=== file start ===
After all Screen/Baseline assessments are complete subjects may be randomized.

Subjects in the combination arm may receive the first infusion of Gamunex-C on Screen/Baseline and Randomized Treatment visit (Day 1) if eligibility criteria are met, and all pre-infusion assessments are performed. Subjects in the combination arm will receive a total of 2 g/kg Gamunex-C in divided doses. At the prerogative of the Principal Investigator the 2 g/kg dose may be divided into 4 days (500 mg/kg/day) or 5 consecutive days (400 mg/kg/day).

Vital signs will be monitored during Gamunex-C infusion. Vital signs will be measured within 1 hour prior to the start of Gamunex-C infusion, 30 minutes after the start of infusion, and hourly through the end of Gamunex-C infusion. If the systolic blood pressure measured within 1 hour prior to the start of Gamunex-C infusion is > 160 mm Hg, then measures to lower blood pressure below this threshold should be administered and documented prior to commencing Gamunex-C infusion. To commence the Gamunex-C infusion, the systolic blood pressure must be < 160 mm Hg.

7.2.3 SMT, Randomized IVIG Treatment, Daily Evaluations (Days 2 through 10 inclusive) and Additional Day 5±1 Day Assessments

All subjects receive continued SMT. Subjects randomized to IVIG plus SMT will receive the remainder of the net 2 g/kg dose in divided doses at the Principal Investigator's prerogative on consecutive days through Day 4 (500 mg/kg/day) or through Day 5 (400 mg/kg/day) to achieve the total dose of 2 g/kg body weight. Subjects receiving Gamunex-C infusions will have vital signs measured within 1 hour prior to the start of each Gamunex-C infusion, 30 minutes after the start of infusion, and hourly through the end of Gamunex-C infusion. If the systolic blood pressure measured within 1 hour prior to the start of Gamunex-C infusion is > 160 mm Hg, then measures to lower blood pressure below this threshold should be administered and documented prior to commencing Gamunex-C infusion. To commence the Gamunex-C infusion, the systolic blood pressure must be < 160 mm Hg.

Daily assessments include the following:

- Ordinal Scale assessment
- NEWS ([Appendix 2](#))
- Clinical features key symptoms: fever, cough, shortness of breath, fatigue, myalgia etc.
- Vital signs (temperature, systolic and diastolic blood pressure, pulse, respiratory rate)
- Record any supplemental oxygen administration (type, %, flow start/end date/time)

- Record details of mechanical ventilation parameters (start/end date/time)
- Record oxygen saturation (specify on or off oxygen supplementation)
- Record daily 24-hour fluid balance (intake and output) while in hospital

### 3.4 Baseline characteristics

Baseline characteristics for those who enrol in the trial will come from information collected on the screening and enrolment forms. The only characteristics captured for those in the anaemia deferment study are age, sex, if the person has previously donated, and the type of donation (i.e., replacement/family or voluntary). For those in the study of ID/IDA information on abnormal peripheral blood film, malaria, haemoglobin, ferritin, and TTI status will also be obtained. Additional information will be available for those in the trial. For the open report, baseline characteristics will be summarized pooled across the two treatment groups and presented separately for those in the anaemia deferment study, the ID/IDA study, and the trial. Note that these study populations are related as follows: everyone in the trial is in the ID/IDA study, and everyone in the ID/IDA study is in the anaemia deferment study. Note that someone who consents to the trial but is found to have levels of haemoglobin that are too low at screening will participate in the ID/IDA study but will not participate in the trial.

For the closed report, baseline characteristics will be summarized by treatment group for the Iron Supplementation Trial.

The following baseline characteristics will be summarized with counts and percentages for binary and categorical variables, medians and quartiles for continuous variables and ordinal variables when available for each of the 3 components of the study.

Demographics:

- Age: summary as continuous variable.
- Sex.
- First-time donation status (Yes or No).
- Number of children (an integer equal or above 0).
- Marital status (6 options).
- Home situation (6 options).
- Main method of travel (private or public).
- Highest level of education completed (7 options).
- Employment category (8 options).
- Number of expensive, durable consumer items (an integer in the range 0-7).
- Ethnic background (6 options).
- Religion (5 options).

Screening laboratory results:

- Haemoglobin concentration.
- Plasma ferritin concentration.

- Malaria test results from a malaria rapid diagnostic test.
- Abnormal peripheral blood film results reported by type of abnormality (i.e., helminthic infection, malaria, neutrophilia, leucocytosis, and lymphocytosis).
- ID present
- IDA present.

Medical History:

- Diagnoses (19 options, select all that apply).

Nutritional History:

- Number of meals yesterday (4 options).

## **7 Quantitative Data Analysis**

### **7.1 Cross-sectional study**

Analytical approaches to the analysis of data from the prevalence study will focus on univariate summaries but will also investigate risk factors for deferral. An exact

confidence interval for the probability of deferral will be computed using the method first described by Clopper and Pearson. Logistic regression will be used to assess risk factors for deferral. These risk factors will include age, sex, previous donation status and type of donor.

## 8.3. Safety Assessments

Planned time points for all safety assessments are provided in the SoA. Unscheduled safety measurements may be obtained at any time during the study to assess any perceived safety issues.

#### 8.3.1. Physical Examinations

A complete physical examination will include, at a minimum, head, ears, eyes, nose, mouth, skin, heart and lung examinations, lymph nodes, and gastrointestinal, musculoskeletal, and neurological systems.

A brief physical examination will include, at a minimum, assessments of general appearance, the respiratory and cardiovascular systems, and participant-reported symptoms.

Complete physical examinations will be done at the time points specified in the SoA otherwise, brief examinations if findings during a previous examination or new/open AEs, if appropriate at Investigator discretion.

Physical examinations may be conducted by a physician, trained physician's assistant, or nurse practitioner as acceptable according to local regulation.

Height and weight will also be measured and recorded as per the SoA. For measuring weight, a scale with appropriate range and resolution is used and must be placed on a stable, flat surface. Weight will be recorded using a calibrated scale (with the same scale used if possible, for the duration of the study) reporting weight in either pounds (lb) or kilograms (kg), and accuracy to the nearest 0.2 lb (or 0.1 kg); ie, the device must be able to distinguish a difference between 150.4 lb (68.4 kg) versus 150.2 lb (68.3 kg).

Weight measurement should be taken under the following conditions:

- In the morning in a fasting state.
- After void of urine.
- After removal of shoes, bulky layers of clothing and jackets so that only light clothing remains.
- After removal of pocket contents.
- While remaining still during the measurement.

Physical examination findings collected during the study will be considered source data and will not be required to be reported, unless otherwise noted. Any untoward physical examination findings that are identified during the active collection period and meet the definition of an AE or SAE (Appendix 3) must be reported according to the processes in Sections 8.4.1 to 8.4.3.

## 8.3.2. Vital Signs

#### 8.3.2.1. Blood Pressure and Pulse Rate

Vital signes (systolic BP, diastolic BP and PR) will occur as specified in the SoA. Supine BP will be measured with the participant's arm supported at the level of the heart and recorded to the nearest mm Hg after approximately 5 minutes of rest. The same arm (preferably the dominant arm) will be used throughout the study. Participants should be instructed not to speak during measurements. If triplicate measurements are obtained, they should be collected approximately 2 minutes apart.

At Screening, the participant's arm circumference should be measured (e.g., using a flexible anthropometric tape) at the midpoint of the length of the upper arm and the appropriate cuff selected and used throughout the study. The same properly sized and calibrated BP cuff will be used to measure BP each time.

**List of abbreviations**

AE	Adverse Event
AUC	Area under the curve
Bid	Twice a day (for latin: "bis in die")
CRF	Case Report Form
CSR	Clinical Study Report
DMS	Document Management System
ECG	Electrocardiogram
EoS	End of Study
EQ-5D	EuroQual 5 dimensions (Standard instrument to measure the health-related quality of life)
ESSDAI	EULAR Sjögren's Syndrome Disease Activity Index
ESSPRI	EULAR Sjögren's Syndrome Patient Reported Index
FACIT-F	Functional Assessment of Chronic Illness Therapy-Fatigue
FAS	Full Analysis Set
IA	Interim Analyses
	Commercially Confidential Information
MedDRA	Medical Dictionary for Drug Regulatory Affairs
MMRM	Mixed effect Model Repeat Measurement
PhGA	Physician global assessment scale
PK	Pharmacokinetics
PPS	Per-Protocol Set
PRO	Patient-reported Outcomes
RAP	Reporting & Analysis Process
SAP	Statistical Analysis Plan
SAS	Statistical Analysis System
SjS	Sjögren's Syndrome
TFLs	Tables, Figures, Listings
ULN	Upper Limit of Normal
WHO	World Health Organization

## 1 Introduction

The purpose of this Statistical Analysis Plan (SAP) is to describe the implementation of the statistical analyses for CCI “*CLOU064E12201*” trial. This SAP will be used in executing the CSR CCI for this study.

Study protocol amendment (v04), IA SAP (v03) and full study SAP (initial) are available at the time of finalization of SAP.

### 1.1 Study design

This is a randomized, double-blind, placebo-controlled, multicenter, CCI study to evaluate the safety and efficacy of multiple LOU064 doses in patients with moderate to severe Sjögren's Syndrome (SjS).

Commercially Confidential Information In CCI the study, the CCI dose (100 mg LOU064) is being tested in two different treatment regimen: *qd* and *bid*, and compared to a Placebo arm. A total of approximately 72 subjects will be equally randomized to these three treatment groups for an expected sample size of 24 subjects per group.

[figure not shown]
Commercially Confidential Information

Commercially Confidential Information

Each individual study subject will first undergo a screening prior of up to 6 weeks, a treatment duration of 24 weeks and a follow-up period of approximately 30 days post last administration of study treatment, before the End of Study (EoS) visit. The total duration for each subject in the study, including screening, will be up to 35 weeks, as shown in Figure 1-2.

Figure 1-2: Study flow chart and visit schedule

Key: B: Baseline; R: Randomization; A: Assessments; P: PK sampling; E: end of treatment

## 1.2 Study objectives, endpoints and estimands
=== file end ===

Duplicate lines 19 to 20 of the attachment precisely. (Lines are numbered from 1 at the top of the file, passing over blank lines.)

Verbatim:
Demographics:

- Age: summary as continuous variable.